Funny, isn’t it. Any time supporting gay rights or being an ally would cost you money or require some political courage, you shy away. You have all kinds of nice lip service for the affluent gays who have money to spend, but are you willing to put your principles where your mouth is? Do you even put up your pretty rainbow displays in the Southern United States just as you do in progressive Lurkistan? (The majority of you are multinational, after all.) If you are not willing to do these things, then maybe you really aren’t an ally. Maybe the next time we become stigmatized or unprofitable, you’ll throw us under the bus too.

And that, Virginia, is why impoverished homosexuals are not permitted in shopping malls.

(Of course, dear readers, your favorite shopping establishment is a true ally which does things properly. Right? If you asked these questions of that establishment, surely it would pass with flying colors. Right? Right?)

Sympathy for the Devil

In a recent comment, Debra (the dear! [1]) exhorted me to “not go over to Satan”. As is usually the case with Debra, this was wise and insightful advice. Unfortunately, it is not easy advice to follow. The Prince of Temptation has done a real number on me. I mean, just look at him:

Satan on a cruise

With that broad chest and manicured goatee, he would fit right in on Fearsome’s blog:

Satan portrait
Cuddly Beard

As you know, I am not much of a Christian. Everything I know about Satan comes from the documentary South Park: Bigger, Longer, and Uncut. (Incidentally, this is also where I learned everything I know aboot Canada.) Although it was released in 1999, the documentary has aged well. In the film, Satan has recently gotten into a same-sex relationship with Saddam Hussein, but already the relationship is rocky.

Saddam and Satan

Being from 1999, you might think that the filmmakers would portray Satan and Saddam’s relationship as a great big joke, and although there are jokey elements, the issues that Satan and Saddam face are not that different from any straight relationship where one partner is a tone-deaf, emotionally abusive jerk:

Kenny asks Satan what is wrongSaddam doesn't nurture Satan's emotionsSaddam just wants sex and can't learn to communicate

The thing is, Satan just wants the same thing every gay on Grindr is looking for: love and companionship with someone who understands them and appreciates them for who they are inside. But I have some news for you, Satan: Saddam isn’t that guy. He is not good enough for you.¬† You’re gorgeous, and you have a job, and you have that deep resonant voice that would fit right in with a Gwaenysgor choir. You can do so much better than Saddam Hussein Abd al-Majid al-Tikriti.

Girl, I know you have baggage. We all have baggage. Sure, Jesus doesn’t like you. Join the club. Sure, a lot of people don’t like your career. The thing is, every society has unpleasant tasks necessary¬† in order to keep it functioning, and we should celebrate you — not disparage you — for being willing to get your hands dirty and do what needs doing. Sure, you are the embodiment of evil and sin in the world, but does that mean you don’t deserve love? That it is okay for that Saddam to mistreat you and diminish your self-worth?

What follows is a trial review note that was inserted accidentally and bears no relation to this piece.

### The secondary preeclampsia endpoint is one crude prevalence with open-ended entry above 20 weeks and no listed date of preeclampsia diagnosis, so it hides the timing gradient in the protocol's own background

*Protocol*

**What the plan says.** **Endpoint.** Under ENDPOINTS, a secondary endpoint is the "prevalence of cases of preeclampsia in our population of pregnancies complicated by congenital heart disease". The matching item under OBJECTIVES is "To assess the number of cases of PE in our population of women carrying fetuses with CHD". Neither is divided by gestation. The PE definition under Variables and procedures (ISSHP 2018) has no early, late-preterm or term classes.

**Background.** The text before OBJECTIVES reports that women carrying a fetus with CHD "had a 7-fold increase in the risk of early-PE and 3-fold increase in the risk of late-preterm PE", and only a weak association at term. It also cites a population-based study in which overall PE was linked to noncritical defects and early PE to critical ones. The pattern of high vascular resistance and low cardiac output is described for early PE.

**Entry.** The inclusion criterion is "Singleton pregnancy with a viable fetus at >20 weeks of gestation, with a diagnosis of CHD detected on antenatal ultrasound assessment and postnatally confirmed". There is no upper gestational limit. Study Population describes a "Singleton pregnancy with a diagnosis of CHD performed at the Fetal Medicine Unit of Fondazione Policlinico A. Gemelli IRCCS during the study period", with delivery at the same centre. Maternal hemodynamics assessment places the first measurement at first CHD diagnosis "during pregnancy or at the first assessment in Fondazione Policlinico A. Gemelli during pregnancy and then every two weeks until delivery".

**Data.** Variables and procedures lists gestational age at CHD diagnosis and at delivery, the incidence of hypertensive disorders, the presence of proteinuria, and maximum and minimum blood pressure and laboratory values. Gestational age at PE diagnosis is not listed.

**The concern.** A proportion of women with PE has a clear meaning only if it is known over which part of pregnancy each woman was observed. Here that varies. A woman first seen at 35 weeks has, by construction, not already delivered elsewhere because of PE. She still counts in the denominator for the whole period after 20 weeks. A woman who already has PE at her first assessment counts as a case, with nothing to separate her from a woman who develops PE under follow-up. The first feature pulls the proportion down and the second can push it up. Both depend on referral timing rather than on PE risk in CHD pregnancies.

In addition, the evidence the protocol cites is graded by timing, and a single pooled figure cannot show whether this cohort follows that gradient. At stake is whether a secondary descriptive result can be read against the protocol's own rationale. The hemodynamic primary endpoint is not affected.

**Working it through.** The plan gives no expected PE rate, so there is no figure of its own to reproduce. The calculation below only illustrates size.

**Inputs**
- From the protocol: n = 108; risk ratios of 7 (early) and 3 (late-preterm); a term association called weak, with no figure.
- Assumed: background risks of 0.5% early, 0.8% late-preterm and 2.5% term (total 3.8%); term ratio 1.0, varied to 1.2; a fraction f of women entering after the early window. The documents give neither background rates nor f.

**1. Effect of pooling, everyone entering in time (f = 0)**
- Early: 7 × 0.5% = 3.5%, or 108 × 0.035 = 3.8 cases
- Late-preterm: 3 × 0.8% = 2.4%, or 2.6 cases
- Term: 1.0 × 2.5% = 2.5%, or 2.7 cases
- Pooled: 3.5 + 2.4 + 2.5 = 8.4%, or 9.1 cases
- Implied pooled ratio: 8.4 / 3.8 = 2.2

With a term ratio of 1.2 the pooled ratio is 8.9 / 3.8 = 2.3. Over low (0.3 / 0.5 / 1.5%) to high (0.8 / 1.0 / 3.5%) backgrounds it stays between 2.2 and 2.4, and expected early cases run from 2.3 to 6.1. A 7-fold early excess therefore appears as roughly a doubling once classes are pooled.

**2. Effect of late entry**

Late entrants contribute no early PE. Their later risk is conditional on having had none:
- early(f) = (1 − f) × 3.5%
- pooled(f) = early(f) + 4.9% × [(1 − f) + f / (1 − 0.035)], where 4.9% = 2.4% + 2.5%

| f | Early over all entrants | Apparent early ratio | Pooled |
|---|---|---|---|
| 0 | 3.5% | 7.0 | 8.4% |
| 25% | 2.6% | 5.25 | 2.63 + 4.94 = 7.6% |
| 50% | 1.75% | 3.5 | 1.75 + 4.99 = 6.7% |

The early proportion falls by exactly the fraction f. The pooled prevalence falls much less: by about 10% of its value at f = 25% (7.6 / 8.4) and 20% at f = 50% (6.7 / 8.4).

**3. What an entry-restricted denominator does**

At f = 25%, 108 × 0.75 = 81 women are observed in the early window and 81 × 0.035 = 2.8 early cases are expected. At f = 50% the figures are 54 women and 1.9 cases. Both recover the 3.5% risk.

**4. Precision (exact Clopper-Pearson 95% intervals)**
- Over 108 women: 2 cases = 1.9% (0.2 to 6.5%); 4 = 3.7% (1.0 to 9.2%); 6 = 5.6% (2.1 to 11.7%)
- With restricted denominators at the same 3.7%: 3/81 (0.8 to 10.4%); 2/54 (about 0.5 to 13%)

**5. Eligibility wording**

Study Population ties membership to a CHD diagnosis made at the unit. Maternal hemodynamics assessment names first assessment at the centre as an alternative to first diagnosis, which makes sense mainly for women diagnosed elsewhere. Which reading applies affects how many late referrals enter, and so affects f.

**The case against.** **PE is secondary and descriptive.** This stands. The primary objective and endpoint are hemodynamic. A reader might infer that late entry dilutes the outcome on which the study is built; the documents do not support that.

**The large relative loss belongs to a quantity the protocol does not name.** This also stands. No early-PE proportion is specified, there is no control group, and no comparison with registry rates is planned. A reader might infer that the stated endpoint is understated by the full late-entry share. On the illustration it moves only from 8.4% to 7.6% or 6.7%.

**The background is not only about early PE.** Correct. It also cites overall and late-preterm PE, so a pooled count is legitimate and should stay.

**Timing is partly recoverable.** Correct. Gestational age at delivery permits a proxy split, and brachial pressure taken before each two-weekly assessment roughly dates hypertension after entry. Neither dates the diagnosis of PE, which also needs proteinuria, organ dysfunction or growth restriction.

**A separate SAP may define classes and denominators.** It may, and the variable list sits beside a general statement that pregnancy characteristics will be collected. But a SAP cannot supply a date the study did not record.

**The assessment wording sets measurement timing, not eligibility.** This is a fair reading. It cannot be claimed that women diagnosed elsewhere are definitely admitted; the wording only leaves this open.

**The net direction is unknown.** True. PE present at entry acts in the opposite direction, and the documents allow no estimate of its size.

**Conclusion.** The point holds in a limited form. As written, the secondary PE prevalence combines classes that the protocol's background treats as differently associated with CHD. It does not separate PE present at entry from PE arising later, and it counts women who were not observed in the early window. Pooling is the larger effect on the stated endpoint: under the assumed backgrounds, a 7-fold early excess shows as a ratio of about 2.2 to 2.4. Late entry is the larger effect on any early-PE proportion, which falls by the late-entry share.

I don’t care that you skip leg day. I think you are gorgeous, and although I am no catch I would like to think I would make a better boyfriend for you than that Saddam. I would listen to you go on about whatever book you are reading. We could stay up and cuddle instead of just having sex. Admittedly, my immortal soul is a pretty steep price to be in a relationship, but am sure we could work something out.

Oh, who am I kidding? I wouldn’t be a better boyfriend than Saddam Hussein. If anything I am more controlling and less mature than him. At least Saddam was good in bed, and he managed the affairs of an entire country for decades. Meanwhile I can’t pull myself together enough to get to the grocery store before it closes. Come to think of it, I suck at both nurturing emotions and at communicating effectively. Debra is completely right. I am not boyfriend material for anybody, and I should keep well enough away. I have hurt more than enough people for one lifetime, and you deserve better.

But don’t give up hope, little horn. Somewhere out there there’s a boyfriend who is kind and supportive waiting for you, and I hope that you and he will cross paths sooner rather than later.

Satan looking up

[1] Yes, as we recently learned, this expression is not intended to be entirely complimentary. I do not care; we should never let facts spoil a good catchphrase. All of you (well, most of you) are dears, and you will just have to deal with it.